Joseph Le Conte
Oakland, Cal.,Sept.7, '72.My dear Sir:I reached Oakland on the 3rd, Since that time I have been so sluggish I could do little else than eat and sleep. I am much in the same condition still, but I must redeem my promise to write you of my observations about L. Tahoe.We crossed the Sierras by passing westward through Carson Canyon into Hope Valley, thence over a low ridge which is little else than a pile of debris, into Lake Valley (a valley continuation of Lake Tahoe southward); thence over Johnson's pass into the canyon of the South fork of the American river. This canyon carried us entirely out of the Sierras nearly to Placerville. About 15 miles south of L. Tahoe are a cluster of snowy summits (don't know the name) from which issued a great glacier which flowed northward, filled hope Valley, and then turning westward flowed through Carson Canyon into the great Carson Valley. The evidence is complete and of every kind. From the same snowy summits another great glacier flowed northward into Lake Valley and onward into L. Tahoe. On both sides of the valley and of the Lake the mountains are high and still snowy. Innumerable tributaries flowed down these into the main icy stream. These tributaries continued after the main icy stream had dried up - they have therefore by their debris somewhat obscured the evidences of the main glaciers in the lower part of the valley. One of these tributaries I examined closely. It came down from Johnson's summit. The scoring and polishing is perfect. From the same summit another gl[acier] passed westward down the canyon of the Am[erican] River at least 25 miles. Below this for 25 miles more the canyon is equally deep and bold, but apparently water worn. At least I could find no evidence of glaciers. This change, however, is nearly or quite coincident with the change of the rocks from granite to slate. In the glacial region the canyon is broader at bottom with succession of meadows and other evidences of gl[acier]s; in the lower region V shaped and not a single meadow.As to the question whether L. Tahoe was scooped out by glaciers. Observe the main gl[acier] did not run at steep incline into it, but through Lake Valley for 15 miles. That L. Tahoe was filled with ice - a true mer de glace, I have no doubt -- but that it was scooped out by ice seems more doubtful. I do not think it could have been scooped out by what I might call the Lake Glaciers. But I know not what an universal ice-sheet might have done at a still earlier period. I learn from my brother that the outlet gorge is rocky and very narrow, in some places only 100 or more feet. Nevertheless there are abundant marks of gl[acier]s, as I understand him, about the upper margin of the gorge. It has probably been deepened by water and the Lake partly drained off. I think I find evidences of this also in Lake Valley at the south end of the Lake - in the form of sand hills apparently deposited in the Lake.Let me hear from you as to the result of your further examination of Mt. Lyell.Remember me very kindly to Mrs. Hutchings. Through you I wish to thank her again for her many kindnesses. Mr. Clark I also remember with much pleasure.Sincerely your friend, Joseph LeConte.Prof. Agassiz is here. I have seen him and will see him again many times. He is very anxious to visit the interior, particularly since I have told him what a glorious glacial field it is, but he is not strong enough. He will remain here 2 weeks or more, so if you wish to see him you must come down.[Folder marked by Muir, "Prof. Joseph LeConte on gls., etc., and mention of Agassiz 1872 after 1st visit to Yo. and Sierra."]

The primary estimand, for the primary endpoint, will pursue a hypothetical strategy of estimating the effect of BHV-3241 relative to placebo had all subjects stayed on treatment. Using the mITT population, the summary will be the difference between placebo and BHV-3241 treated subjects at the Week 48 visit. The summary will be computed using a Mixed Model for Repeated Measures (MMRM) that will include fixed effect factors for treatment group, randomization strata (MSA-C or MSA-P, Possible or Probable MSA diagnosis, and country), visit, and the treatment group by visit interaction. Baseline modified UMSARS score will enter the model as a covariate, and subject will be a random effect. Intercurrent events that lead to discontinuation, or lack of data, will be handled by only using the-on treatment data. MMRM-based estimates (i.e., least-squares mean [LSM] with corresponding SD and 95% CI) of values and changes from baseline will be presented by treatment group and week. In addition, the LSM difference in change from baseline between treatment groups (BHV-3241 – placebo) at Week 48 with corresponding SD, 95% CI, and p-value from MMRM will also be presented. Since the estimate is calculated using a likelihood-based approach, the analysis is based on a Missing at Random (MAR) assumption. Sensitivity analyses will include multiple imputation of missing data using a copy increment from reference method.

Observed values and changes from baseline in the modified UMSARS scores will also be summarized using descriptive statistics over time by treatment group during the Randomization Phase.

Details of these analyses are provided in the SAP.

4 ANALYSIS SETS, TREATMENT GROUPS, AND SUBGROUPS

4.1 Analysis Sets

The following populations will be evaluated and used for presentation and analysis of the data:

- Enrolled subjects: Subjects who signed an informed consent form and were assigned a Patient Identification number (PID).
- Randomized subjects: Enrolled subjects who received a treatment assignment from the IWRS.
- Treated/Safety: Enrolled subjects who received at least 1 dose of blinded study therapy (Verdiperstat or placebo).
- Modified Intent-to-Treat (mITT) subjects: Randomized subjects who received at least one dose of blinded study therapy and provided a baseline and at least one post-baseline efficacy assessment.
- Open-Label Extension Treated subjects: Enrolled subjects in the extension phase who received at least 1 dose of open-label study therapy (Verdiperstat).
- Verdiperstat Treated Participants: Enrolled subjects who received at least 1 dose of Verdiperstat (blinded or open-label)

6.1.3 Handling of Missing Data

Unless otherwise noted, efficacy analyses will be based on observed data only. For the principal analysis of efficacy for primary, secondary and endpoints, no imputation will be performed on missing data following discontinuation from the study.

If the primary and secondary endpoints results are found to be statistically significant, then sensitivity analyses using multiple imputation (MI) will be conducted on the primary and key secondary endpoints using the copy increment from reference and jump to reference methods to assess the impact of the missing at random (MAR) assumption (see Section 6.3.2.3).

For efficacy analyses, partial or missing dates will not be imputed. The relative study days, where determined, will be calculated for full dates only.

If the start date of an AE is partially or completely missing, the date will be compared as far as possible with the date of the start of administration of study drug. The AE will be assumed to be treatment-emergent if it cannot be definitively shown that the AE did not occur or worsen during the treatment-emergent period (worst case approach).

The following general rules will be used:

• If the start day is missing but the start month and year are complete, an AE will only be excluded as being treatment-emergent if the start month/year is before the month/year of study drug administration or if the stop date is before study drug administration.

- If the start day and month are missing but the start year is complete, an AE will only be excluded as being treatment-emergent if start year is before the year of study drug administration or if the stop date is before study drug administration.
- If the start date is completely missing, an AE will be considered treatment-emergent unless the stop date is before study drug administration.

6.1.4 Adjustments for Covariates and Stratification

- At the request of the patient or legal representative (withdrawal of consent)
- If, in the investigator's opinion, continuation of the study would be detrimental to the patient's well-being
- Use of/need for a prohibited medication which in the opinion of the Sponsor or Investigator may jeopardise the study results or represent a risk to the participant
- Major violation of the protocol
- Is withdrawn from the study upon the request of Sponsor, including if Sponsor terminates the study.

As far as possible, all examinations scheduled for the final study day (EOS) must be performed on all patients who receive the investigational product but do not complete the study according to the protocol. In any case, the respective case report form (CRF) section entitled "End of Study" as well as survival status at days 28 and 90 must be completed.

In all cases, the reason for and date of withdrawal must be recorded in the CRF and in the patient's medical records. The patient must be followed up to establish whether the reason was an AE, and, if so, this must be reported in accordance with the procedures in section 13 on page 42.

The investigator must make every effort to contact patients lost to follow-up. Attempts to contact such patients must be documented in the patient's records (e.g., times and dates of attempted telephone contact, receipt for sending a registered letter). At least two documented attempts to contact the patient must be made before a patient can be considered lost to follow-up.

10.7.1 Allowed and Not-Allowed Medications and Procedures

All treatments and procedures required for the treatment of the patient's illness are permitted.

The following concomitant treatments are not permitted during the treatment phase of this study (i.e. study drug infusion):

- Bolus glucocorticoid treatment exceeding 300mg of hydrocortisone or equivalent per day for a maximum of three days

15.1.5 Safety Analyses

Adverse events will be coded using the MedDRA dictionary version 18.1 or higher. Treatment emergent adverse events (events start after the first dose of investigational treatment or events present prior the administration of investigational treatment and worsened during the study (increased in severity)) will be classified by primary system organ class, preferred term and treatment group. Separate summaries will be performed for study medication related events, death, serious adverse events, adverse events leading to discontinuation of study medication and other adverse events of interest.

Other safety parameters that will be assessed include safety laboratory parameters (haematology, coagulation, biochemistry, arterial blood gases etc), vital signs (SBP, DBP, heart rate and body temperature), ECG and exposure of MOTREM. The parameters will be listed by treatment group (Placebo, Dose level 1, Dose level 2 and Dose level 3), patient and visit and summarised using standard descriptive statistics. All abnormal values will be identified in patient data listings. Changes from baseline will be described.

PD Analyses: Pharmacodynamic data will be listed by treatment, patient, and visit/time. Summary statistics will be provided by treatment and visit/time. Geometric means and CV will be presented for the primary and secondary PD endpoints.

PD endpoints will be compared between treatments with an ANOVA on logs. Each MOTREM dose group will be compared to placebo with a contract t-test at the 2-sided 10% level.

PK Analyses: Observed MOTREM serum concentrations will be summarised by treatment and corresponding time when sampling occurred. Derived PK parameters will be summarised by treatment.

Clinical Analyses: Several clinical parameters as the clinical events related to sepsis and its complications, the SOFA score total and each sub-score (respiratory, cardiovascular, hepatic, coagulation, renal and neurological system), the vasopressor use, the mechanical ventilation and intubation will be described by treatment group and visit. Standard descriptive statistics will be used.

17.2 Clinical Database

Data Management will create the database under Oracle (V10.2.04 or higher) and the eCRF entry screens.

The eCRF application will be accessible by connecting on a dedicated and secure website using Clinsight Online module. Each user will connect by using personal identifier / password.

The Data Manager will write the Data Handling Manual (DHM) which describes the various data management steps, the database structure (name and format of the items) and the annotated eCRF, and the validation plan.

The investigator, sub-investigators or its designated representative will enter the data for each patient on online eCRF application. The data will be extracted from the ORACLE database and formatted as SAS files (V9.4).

1872 Sep 7
Original letter dimensions: 20.5 x 25.5 cm.
Reel 02, Image 0891
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